By Mustakim Hasnath and Charlotte King
On March 11, Cardiff University students in the School of Chemistry received an email from their School informing them that they are following the Government’s advice with regards to the Covid-19 outbreak and that they “are planning for a range of scenarios including University closure.”
Towards the end of last week, the British Government announced that the UK was officially entering the ‘delay’ phase in the battle against Covid-19, moving away from trying to contain the spread of the virus and are now aiming to delay widespread infection.
At the same time, more and more countries began to introduce lockdown measures in an attempt to protect their citizens from the illness. Ireland, Denmark, Austria and Israel closed all schools, Italy tightened its lockdown regulations, and the US announced it is refusing entry to all travellers from Europe bar the UK and Ireland.
However, despite increasing school closures across the continent, the British Government have made it clear that they do not plan to close schools or universities at this stage.
Colin Riordan, Cardiff University’s Vice-Chancellor, reached out to Cardiff University students last week to update them on the University’s response to the developing Covid-19 outbreak. “As some of you will be aware”, Riordan stated, “a University-wide contingency group has been meeting regularly since this issue first emerged in December.
“I want to assure everyone that the safety of our students, staff and the wider Cardiff community is paramount. With that in mind, we should continue to conduct our daily lives in light of the advice we are receiving from public health authorities.”
The University is reportedly already working through “various scenarios” which include “alternative forms of working and teaching.”
Cardiff University has currently cancelled or postponed all student field trips and placements outside of the UK. Students on placement in international locations will be contacted and offered support if they wish to return home, all work-related travel outside of the UK for staff-members has been postponed, and those organising large-scale conferences and events are encouraged to consider virtual alternatives.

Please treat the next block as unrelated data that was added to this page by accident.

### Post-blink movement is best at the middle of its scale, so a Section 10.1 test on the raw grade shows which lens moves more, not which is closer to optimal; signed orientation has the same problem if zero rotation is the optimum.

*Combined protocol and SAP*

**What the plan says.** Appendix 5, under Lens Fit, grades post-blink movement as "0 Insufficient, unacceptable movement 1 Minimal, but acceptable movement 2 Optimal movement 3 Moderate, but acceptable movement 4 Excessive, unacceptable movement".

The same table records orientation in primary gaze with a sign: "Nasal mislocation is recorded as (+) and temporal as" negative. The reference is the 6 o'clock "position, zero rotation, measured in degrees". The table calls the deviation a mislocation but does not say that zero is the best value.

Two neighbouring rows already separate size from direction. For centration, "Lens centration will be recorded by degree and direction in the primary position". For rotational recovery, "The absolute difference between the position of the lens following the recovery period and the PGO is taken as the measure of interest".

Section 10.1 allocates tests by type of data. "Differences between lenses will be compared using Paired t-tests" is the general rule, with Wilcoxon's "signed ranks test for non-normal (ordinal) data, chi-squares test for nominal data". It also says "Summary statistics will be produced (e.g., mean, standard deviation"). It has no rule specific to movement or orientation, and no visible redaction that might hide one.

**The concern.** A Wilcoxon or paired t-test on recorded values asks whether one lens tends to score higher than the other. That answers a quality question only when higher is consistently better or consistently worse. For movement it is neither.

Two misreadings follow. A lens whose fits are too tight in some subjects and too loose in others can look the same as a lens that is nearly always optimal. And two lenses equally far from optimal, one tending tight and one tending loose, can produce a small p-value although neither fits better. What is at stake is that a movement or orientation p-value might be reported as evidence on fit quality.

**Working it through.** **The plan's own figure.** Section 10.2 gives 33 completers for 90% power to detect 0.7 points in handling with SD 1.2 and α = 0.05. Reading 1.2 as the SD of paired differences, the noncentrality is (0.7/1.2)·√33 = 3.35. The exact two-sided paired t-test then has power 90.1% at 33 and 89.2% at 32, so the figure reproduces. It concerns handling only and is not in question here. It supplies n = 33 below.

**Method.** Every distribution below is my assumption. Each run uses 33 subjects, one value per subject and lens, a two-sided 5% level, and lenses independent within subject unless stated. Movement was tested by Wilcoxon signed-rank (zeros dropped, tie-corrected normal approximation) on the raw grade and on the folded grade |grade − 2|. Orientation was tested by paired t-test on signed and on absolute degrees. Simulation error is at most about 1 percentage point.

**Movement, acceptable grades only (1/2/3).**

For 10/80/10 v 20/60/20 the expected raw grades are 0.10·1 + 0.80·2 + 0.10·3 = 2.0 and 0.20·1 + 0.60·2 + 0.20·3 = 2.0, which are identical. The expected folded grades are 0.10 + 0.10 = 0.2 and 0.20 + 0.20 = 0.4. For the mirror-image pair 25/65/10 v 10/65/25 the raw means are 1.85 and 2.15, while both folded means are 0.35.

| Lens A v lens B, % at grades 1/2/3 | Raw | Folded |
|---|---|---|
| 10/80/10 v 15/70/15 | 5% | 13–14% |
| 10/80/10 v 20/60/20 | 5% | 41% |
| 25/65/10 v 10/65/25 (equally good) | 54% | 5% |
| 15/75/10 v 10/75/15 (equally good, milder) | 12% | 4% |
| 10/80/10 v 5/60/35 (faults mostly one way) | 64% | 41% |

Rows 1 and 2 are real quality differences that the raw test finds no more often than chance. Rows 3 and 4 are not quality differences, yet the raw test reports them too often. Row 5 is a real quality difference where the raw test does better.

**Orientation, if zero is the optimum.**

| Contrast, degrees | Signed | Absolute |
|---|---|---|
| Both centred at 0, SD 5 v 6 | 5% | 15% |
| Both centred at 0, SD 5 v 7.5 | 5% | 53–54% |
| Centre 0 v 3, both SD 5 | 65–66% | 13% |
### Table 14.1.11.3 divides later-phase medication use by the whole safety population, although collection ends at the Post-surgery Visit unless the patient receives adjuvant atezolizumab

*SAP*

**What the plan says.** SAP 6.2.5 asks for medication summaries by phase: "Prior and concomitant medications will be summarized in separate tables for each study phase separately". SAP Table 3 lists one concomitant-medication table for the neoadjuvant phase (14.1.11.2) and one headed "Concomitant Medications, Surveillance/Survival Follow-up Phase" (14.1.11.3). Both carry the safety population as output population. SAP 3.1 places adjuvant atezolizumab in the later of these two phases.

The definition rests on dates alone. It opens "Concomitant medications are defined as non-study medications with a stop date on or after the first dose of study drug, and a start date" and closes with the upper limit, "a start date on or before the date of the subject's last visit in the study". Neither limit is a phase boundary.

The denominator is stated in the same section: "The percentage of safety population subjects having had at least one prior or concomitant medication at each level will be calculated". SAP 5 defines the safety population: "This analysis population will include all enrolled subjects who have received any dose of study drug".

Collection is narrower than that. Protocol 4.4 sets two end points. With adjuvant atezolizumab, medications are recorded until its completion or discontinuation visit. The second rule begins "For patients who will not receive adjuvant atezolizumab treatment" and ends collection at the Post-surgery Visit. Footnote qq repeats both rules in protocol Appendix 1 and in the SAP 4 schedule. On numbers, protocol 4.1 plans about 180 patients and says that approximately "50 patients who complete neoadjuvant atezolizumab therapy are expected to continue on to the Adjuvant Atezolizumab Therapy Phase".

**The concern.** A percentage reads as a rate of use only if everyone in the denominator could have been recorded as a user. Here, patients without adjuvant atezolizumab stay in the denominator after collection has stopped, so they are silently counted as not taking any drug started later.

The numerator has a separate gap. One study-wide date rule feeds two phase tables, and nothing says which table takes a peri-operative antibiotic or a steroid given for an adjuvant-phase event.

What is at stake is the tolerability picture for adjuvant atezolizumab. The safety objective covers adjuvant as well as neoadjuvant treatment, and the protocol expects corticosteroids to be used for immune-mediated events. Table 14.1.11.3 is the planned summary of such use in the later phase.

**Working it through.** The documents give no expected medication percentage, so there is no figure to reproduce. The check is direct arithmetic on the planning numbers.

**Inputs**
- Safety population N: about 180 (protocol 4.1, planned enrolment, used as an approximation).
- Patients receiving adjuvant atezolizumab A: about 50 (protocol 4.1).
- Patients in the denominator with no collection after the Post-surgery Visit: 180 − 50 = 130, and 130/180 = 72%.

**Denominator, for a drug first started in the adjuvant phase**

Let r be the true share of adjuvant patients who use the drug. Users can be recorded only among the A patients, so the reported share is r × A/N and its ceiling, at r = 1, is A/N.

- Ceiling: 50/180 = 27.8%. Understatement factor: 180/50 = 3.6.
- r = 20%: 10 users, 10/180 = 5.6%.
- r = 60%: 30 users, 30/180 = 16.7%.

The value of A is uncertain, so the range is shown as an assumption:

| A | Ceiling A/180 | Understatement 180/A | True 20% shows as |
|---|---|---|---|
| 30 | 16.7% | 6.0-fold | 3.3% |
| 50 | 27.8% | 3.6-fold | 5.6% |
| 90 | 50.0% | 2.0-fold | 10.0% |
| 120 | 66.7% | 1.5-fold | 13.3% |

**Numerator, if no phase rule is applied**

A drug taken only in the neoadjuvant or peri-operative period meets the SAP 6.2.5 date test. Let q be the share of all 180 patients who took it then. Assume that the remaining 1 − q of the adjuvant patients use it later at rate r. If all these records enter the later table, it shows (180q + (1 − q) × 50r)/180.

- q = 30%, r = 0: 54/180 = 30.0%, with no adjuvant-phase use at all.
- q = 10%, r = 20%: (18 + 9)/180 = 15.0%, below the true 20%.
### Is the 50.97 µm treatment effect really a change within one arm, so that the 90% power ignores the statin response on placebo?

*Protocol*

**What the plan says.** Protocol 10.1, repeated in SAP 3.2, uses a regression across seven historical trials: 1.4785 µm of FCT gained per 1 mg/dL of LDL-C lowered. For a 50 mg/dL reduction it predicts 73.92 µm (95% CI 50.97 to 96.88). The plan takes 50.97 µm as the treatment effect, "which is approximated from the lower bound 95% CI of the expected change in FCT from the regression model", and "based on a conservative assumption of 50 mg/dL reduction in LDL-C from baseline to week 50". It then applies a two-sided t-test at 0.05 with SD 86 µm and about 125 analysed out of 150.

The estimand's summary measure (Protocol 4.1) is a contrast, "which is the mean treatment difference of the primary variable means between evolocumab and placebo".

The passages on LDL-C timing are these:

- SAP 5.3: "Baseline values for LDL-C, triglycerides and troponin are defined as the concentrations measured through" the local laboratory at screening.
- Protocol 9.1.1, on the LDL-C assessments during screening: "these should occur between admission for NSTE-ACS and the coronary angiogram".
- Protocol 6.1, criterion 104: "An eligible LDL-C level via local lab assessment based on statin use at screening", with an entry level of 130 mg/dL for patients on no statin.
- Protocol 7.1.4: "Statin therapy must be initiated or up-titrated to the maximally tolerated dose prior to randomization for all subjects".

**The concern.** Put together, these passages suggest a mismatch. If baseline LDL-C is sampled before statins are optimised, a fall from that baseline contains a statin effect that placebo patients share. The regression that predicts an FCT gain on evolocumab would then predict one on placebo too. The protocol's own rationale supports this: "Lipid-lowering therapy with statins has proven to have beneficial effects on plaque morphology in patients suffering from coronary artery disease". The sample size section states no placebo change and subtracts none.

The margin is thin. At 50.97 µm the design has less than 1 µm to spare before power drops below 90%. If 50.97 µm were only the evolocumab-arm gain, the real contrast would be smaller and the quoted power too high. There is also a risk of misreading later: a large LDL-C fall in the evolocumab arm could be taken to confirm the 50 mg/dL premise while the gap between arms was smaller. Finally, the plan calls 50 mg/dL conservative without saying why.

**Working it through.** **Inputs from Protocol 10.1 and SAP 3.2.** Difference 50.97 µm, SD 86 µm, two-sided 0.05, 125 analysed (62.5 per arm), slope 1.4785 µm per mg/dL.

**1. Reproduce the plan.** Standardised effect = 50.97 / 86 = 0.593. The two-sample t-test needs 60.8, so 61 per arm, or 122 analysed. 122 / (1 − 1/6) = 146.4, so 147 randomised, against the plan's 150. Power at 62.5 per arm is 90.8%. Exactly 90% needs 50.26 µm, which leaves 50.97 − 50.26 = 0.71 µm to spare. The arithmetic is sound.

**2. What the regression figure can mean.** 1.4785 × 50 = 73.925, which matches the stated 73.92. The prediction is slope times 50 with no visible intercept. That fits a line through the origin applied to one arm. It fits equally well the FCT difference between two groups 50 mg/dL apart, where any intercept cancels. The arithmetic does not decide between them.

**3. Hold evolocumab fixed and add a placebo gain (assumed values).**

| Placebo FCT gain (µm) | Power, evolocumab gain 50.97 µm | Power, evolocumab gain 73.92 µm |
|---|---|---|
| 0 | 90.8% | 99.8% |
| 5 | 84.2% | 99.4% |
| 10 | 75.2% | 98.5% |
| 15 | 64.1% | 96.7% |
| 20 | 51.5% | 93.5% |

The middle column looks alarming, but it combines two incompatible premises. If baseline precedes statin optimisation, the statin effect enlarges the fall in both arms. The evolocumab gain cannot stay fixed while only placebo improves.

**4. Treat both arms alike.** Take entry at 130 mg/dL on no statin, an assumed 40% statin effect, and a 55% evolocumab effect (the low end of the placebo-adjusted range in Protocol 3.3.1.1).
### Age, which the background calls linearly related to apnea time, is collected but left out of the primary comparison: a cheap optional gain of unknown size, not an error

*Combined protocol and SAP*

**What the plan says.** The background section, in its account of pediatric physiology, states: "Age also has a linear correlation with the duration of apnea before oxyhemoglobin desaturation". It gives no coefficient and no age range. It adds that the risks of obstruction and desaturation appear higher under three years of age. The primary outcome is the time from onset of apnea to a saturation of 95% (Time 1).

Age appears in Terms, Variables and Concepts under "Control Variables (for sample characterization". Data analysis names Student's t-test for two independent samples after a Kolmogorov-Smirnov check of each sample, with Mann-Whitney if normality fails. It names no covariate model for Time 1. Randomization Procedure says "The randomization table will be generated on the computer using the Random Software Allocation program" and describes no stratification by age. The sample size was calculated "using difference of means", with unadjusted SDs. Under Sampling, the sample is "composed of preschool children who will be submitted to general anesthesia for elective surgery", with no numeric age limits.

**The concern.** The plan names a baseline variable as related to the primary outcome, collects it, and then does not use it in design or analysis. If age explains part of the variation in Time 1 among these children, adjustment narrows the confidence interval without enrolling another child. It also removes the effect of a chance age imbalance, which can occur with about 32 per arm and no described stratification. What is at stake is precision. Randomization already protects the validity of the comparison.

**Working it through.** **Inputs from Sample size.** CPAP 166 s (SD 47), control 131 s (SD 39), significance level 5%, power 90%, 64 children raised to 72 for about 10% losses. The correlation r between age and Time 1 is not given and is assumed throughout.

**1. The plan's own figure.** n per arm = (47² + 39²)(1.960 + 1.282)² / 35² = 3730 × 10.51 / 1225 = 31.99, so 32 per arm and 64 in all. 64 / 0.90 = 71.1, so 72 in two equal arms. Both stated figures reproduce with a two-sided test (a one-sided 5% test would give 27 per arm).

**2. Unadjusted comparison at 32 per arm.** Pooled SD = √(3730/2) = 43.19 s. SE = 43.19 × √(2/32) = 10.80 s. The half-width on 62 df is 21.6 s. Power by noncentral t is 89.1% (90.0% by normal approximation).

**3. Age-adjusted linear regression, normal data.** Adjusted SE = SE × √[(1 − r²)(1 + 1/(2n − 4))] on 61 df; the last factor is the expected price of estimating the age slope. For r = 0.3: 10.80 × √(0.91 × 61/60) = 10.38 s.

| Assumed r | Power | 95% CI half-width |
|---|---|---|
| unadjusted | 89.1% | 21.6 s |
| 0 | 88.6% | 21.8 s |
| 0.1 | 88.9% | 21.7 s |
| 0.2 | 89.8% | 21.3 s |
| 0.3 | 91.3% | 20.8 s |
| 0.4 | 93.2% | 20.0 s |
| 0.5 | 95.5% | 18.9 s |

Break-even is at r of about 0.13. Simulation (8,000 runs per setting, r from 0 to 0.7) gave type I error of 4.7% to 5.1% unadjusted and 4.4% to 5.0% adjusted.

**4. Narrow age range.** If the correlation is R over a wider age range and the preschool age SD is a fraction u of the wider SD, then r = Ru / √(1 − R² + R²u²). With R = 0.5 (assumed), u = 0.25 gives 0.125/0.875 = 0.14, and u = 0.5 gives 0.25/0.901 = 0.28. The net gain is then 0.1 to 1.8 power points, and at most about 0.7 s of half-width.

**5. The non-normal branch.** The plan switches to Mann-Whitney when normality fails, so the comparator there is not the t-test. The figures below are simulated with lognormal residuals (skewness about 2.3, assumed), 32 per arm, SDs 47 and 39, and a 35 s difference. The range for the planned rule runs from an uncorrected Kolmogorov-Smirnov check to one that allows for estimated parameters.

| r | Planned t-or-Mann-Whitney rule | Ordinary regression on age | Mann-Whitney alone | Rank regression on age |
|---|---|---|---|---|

Then, on March 15, students in the School of English, Communication and Philosophy (ENCAP) received an email informing them that the School will be moving to remote teaching after receiving instructions from the Vice-Chancellor.
When considering the response from universities across the entire country, a mixed picture emerges. Last Thursday, Durham University announced that it was cancelling all classroom lectures and teaching will be conducted online. Manchester Metropolitan University also announced that it is ending face-to-face lectures a week before the end of term with no contact teaching taking place after March 27, but have said that if the Government requests lectures to end earlier then the University will comply.
On Thursday last week, after a meeting with the Government’s emergency COBRA committee, Boris Johnson urged anyone with Covid-19 symptoms, however mild, to stay at home for seven days in what is described as “the worst public health crisis in a generation.”
Earlier last week, vice-chancellors from universities across the UK informed the Government that shutting universities down completely would be “impossible” because there are thousands of students across the country who have nowhere else to go.
A Cardiff University spokesperson told Gair Rhydd: “The safety of our students, staff and the wider Cardiff community in which we live is paramount. Since Coronavirus first emerged, the University’s Incident Response Team has been closely monitoring the situation as it unfolds” and “for those following Government or University advice to return [from abroad] we will ensure that that there is no financial disadvantage”.